Attic Home Additions & Mold
During a recent home addition project where we were converting an attic into a livable bedroom, we came upon mold issues that needed to be addressed. Mold is an issues in The Bay Area due to the heat and small roof leaks in older homes that cause moisture issues. The homeowner usually notices a leak or musty smell in the attic and discovers, to their horror, an entire eco-system of mold that has been growing and spreading throughout their attic. There are several reasons you may have mold growing in your attic, here are a few reasons it may be growing in yours.
Mold is a dangerous issue and it is important to consult with a top rated home addition contractor in The Bay Area to assess your attic space for structural issues as well as the presence of mold and other hazards.
What’s Mold Doing in the Attic?
Mold is a fungus that populates our basements, homes and attics by releasing spores into the air. Because it’s a living creature like all other animals and plants, it can’t survive for long without moisture. When you discover black mold in your attic it’s a sure sign that dampness is coming in from somewhere. But why is this happening? When you have the answer to that question, you’re halfway through getting rid of that nasty mold.
The Biggest Single Cause
The number one reason for your problem is inadequate roof space ventilation. By this, we mean the space above your ceiling beneath the roof itself. This causes moist air to accumulate in motionless air pockets. When this happens, the humidity condenses, and falls like light rain onto the ceiling below.
There are a variety of different ways to improve air circulation in roof space, ranging from passive roof vents to extraction fans. Installing these is hardly a job for an amateur. At best you may not solve the problem. At worst, you could cause a severe leak. Consider finding a roofing expert to help you solve the problem instead.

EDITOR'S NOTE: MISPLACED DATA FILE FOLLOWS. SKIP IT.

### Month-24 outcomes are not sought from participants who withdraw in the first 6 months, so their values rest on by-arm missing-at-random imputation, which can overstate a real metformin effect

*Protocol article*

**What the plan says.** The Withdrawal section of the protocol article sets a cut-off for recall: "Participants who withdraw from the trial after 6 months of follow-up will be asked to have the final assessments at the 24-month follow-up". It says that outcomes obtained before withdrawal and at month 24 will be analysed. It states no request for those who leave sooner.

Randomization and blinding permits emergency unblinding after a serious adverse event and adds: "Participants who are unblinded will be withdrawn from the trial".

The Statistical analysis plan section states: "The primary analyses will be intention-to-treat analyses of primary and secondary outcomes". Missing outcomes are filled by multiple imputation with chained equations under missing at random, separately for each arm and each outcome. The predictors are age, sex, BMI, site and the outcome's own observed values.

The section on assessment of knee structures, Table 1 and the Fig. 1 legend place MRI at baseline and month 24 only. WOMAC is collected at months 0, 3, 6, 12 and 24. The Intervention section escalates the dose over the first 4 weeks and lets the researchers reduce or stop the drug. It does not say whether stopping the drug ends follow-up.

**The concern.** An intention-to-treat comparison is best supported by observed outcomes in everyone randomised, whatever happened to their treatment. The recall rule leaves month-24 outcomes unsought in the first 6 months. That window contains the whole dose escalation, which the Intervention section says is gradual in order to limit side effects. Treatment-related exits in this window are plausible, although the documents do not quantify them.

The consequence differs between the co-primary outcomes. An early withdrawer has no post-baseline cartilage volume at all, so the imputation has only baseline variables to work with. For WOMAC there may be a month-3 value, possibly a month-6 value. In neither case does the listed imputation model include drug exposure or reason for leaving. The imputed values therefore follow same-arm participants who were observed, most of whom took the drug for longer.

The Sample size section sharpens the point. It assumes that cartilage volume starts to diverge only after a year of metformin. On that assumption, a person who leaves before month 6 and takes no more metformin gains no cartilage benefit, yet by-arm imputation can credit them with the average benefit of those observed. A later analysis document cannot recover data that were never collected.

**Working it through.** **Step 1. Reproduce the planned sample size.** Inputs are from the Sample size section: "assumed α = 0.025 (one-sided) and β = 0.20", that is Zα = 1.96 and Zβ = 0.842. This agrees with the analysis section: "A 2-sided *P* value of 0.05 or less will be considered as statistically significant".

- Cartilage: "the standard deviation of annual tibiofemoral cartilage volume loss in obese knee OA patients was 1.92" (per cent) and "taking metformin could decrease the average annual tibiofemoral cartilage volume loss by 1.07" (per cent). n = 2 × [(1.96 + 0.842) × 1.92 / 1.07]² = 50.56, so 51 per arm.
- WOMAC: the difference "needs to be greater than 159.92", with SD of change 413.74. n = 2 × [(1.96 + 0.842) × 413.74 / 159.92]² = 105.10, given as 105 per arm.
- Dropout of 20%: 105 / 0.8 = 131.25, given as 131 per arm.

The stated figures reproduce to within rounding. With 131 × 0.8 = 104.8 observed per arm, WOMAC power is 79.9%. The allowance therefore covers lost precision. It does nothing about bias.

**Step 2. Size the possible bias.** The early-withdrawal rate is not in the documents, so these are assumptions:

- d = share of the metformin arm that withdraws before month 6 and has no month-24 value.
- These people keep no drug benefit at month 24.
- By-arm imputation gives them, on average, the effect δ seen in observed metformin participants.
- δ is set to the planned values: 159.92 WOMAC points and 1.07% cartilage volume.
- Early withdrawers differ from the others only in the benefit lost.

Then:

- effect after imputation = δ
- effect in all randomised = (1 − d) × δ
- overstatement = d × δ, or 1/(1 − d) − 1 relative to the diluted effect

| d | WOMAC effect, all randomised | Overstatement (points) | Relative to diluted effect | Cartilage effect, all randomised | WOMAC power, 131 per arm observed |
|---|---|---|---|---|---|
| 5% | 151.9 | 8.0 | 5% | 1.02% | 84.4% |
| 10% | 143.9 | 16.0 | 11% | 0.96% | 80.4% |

How Moisture Enters Attics
If the moisture’s entering from outside, you’ll know about it soon enough when you start noticing ceiling stains. It’s far more likely to be filtering up from the rooms below. Moist hot air rises and ceilings are seldom airtight. All you need is the dishwasher, washing machine or dryer running while the central heating’s on, and nature will do the rest.
To fix the problem you need to do two things. Sit in the attic at night with all the lights switched on below, and look for chinks of light. These will mostly be around the lights, unless some coving has worked loose too. When you’ve identified the problem area, you can seal it off with paintable caulking from below.
If closing any gaps does not solve the problem, then your ceiling material is permeable and letting moisture through. This can be solved with attic floor insulation acting as a moisture barrier. Just make sure you don’t leave the slightest gap, or your efforts may be for nothing.
Because mold loves warmth as well as damp, an inadequately insulated hot water heater can encourage mould to take hold too (especially if ceiling is not properly insulated either). When walking around and investigating areas like this, be sure to take a face mask with you, and watch your step.
Over and above the danger of inhaling mold spores and setting of chronic bronchial infections or even an asthma attack, being in an attic is potentially dangerous because it’s a long way down if you trip and fall. Moisture-proofing roof space is also quite a complex task, because you have to get into inaccessible corners.
It can take a deal of time to establish the root causes of your problem. While some smaller problems can be fixed yourself, be aware that if you do see mold, it is likely growing in other areas also. If you have a busy schedule and there are other things that you’d prefer to do, it could make more sense to find a certified mold removal specialist to do the job.